Know This Love: Hammers will fall on your head

We spend an inordinate amount of time and energy trying to avoid pain and to bolster our illusions of immortality.

Consider how much we worry and fret and resent what we experience.

We worry we won’t have enough money when the next bill comes due.

We resent the onset of a cold or flu.

We stiffen our muscles and close up when we’re stressed, as if to block out what we don’t want.

We attempt to manipulate the behavior of others so that it conforms to how we think they should act, hoping that if they act the way we want, they will not be able to cause us pain.

Ironically, avoiding pain just creates more of the same, and neither an abundance of money nor complete control over the people in your lives will change it.

I’ve been rereading Lois Lowry’s novel The Giver this week. It contains a very relevant example.

The main character, Jonas, lives in a world of sameness and order, where it’s rude to ask someone about their differences, and where an infraction of a rule can mean expulsion from the community and death (a concept that they’ve made to sound very benign by calling it “releasing”).

They’ve created, effectively, a world in which they only have to swallow a pill to avoid feeling pain.

It’s only when Jonas is selected to become the Receiver of Memories — the one who is responsible for keeping the memories everything about life that the rest have chosen to forget — that he realizes what his world’s decision to get rid of pain has really cost.

They’ve given up color (they literally can’t see it), diversity, books, family, sex. Even love they have no concept of!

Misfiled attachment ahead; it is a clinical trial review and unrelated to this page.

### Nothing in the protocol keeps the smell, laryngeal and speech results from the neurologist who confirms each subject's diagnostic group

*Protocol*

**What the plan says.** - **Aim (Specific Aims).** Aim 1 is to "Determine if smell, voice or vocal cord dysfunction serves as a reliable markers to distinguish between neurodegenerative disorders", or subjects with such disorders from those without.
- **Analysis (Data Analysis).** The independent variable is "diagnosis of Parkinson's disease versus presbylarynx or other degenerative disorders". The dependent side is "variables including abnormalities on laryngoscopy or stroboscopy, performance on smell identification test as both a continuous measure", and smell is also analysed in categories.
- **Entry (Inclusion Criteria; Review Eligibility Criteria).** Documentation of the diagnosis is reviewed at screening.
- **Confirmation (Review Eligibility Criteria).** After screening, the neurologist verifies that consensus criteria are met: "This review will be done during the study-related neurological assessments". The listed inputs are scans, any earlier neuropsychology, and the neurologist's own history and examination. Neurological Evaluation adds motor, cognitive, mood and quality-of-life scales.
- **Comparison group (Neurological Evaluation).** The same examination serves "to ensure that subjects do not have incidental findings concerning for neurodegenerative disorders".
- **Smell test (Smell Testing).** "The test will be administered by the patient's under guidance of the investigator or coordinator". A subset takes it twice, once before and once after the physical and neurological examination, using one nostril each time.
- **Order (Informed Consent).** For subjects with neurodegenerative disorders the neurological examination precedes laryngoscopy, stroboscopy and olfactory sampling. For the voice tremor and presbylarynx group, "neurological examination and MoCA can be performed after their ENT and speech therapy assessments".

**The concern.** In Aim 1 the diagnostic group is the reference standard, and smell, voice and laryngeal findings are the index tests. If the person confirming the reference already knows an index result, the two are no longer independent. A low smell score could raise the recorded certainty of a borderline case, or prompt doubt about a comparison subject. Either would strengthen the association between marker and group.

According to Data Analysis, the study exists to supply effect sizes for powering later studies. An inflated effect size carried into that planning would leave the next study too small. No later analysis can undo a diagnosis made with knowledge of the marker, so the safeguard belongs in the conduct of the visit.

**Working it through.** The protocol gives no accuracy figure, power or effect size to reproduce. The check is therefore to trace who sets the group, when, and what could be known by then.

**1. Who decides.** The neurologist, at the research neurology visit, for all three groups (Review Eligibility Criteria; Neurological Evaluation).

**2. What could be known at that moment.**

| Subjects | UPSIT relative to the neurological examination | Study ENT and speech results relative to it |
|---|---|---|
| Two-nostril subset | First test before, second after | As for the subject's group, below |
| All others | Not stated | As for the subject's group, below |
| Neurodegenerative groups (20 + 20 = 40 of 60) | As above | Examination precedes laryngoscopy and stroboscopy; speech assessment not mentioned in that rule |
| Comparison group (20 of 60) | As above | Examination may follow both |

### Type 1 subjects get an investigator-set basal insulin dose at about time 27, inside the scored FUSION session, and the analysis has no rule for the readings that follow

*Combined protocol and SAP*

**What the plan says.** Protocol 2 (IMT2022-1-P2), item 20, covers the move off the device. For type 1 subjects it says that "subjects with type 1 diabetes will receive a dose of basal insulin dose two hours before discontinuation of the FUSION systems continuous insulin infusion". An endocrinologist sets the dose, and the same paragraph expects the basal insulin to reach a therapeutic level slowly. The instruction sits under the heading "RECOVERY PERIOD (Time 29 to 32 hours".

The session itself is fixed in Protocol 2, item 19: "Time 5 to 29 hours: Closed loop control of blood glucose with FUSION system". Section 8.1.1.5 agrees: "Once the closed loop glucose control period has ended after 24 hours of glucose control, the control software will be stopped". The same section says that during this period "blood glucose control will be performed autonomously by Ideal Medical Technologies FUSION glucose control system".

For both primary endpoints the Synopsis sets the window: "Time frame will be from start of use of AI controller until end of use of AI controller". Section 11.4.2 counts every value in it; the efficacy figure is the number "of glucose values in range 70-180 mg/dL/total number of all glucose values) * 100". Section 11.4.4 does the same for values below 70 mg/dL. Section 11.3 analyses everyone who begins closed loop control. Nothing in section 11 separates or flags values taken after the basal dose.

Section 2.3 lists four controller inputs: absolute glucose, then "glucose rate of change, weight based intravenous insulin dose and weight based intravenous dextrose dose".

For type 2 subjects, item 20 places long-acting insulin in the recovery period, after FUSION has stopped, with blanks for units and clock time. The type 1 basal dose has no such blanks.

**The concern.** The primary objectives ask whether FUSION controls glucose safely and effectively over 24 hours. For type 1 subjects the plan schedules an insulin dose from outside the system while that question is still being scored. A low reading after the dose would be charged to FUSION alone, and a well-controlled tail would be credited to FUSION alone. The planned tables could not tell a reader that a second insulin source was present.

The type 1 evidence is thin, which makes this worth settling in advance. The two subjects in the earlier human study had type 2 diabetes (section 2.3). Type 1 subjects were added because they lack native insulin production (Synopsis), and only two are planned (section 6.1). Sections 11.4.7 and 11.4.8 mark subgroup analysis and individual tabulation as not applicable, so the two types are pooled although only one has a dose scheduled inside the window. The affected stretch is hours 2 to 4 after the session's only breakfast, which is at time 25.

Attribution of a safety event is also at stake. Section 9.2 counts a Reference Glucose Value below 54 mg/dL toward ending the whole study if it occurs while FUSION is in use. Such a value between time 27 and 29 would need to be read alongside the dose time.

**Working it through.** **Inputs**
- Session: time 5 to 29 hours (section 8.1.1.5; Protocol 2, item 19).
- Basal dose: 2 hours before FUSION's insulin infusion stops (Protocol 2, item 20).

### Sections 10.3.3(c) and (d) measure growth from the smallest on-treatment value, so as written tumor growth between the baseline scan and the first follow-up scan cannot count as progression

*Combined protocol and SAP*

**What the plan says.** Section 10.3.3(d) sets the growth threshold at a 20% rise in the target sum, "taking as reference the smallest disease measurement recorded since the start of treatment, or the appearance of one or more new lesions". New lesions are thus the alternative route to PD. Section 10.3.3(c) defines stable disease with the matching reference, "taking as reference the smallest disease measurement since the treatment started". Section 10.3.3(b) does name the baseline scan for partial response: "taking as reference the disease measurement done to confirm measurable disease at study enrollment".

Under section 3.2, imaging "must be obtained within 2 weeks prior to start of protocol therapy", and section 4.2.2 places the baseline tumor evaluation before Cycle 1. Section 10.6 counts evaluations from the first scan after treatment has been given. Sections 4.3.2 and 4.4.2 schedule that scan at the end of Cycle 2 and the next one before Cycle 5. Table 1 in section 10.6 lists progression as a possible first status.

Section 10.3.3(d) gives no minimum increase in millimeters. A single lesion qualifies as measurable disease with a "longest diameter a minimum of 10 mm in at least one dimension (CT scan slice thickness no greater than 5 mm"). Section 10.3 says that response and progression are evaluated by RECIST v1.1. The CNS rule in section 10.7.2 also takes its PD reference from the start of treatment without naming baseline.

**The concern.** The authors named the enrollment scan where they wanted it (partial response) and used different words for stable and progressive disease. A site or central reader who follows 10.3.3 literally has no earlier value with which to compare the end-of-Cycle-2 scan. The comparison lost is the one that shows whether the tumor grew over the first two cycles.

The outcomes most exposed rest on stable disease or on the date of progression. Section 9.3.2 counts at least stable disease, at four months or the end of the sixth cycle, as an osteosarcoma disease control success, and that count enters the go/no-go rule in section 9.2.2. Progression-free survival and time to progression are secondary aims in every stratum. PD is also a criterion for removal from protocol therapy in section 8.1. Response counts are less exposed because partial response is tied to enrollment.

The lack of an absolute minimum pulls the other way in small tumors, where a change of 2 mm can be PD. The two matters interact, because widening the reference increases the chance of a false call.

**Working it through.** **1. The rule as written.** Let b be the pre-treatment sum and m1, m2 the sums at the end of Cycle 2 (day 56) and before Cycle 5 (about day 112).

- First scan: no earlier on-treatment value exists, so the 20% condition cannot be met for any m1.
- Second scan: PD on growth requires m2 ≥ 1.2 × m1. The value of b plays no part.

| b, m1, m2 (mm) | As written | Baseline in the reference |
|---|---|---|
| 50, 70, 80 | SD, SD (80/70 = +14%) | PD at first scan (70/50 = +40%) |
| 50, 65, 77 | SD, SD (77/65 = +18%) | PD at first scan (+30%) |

And he realizes they’ve given up choice.

Here’s a passage from the book to illustrate:

“‘But now that I can see colors, at least sometimes,’ [says Jonas,] ‘I was just thinking, what if we could hold up things that were bright red, or bright yellow, and he could choose? Instead of the sameness.’

‘He might make wrong choices’ [replied The Giver].

‘Oh.’ Jonas was silent for a minute. ‘Oh, I see what you mean. … We don’t dare let people make choices of their own.’

‘Not safe?’ The Giver suggested.

‘Definitely not safe.’”

That is partly true: when you make a “wrong” choice (if you assume for a moment that there even is such a thing), you can cause pain for yourself and others. But because you are human, because you’ve incarnated in a body, you will, at some point, go through pain and sadness and anger and loss and all sorts of things that are considered “negative.”

That’s okay. That’s the whole point, to experience yourself through choices and through the creation of your world moment to moment!

There’s a considerable difference, worth pointing out, between pain and suffering. Pain is what happens when you’re walking down the sidewalk and you get hit in the head by a falling hammer.

Suffering is when you replay that incident over and over in your mind, getting angry first with the person who dropped the hammer on you, and then with the person who owns the company that put the worker with the hammer on the roof above you.

And then the city planners for allowing the sidewalk to be so narrow in that particular stretch.

. . . and then the bastard who manufactured the hammer!

Suffering is doing all that and then trying to sue the worker for all he’s worth and spending years in court just for the sake of your vengeful anger.

Hammers will fall on your head. Get over it. Pain is a part of having free choice. You will not be able to avoid it, at least at this stage of existence, unless you want to live in Jonas‘ world, where life has literally lost all its color.

Whether you suffer, however, depends on you and what you choose. You may find that the greatest source of pain and suffering is, in fact, your resistance to them.


Matthew Stensland-Bos explores consciousness, love, wellness, and healing in Know This Love, a weekly SFBay opinion column, as well as on his blog, Conscious and Nutritious.